The Doctor as a Patient: The View from the Other Side


I had my very first surgery ever, just last year.  It was a remarkable experience--despite being cut-upon, and the O.R. staff cracking jokes at my expense, even as I was going under.  In the mood for some inappropriate medical humor?  Well, perhaps not in this public forum; I’ll save it for gatherings less formal and where beer is plentiful.  Suffice it to say, I survived and was treated well: great surgeon, great anesthesia and yes, great staff, all of which made for an unforgettable day I’ll always cherish.

But I confess, I had my share of anxiety and misgivings and all the baggage which comes with fear of the unknown.  I’d never been under general anesthesia before.  To make matters worse, on the morning of the surgery, the anesthetist said I would need an endotracheal intubation (where a breathing tube is placed between the vocal cords and down into the trachea).  This was the best means to secure the airway, since I was to be placed prone on the O.R. table to remove a mass from the back of my head.

As an ear, nose and throat doc, I’ve seen thousands of intubations, done a few myself, and understand the nuances of the upper airway, since that’s my specialty.  I’ve seen difficult intubations, intubation injuries, laryngospasm, patients bucking and kicking once the tube was placed and so on.   I imagined experiencing every conceivable problem I’d ever witnessed with endotracheal tubes in the past twenty-plus years as a doctor.  So my head that morning—with the mass needing removal--was not entirely wrapped in the right direction.

It happens I performed most of my surgery at that particular hospital, had a regular “block day” for surgical cases and knew most of the hospital staff.  I chose a surgeon who has operated with me on numerous occasions, so I knew I had super-qualified hands cutting into my head.  I trusted the anesthesia providers and knew they were very good at intubation and managing anesthesia, seeing them first-hand.  You might say I had certain advantages as a surgeon not afforded to most patients.

Yet a bit of fear was still part of my equation.  My particular condition was less serious than many others needing longer, more complicated surgery, so I needn’t worry, I told myself.  Besides, my position as a surgeon should afford me a calm and rational demeanor when it came to me as a patient.  Heck, I’ve been involved with the entire process a gazillion times: from seeing the patients in preop-holding to putting them asleep, cutting and closing, then transporting them to recovery.  I should be immune to anxiety, fear--all that other irrational, emotional “stuff” that comes with surgery.  Right?  Apparently not.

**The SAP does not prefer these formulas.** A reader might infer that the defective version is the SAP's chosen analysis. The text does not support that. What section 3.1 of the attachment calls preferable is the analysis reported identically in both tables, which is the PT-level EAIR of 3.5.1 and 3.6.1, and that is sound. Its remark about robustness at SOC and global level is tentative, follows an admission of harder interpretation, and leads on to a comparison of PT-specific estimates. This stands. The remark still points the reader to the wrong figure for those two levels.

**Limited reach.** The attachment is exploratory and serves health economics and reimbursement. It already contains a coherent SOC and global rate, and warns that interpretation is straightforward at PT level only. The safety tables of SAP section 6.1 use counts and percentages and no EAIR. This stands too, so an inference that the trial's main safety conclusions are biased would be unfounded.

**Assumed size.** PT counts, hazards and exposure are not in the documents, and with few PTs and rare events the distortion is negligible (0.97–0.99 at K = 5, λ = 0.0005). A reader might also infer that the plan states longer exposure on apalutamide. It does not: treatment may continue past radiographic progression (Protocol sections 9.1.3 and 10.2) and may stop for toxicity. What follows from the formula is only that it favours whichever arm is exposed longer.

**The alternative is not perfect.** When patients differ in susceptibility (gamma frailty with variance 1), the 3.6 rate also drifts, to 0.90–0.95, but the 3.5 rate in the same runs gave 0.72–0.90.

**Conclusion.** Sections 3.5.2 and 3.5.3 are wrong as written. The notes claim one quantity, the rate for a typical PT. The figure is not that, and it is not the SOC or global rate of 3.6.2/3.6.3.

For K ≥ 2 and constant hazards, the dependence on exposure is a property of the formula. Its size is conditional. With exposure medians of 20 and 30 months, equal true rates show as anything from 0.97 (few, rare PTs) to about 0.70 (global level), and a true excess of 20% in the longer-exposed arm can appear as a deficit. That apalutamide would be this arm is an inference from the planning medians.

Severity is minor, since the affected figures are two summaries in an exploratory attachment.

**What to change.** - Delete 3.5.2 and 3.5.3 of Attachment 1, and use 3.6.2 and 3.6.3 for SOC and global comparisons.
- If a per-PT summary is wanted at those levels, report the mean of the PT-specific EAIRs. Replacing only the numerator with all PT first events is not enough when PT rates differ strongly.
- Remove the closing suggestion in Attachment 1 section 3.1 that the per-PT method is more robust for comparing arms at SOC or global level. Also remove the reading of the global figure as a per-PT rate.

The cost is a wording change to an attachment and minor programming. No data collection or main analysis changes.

Doctors are human.  We sometimes forget this.  When the table is turned and you’re the patient, things look awfully different.  You’re never totally prepared for this, no matter how many times you’ve seen it on the other side.  Fortunately, the hospital staff treated me more like a patient rather than a doctor, didn’t shy away from their routine or defer to my position as a surgeon, but merely treated me like everyone else, with kindness and compassion, though mixing in a bit of chiding good humor based upon our previous interactions.

And so my surgery experience from beginning to end was made more pleasant and less frightful by the outstanding hospital staff.  Many times I share this personal experience with patients to allay their trepidation and fears with upcoming surgery, telling them that I too had the same misgivings, having my first surgery under general anesthesia in late adulthood.  I think this makes it more humanizing.

Even as a doc, the whole process of surgery and hospital care still amazes me.  This was reinforced even more so as a patient.  Put the right people in the right place at the right time and it’s truly miraculous what they accomplish.  This really hit home when I was on the O.R. table, on the other side.

©Randall S. Fong, M.D.

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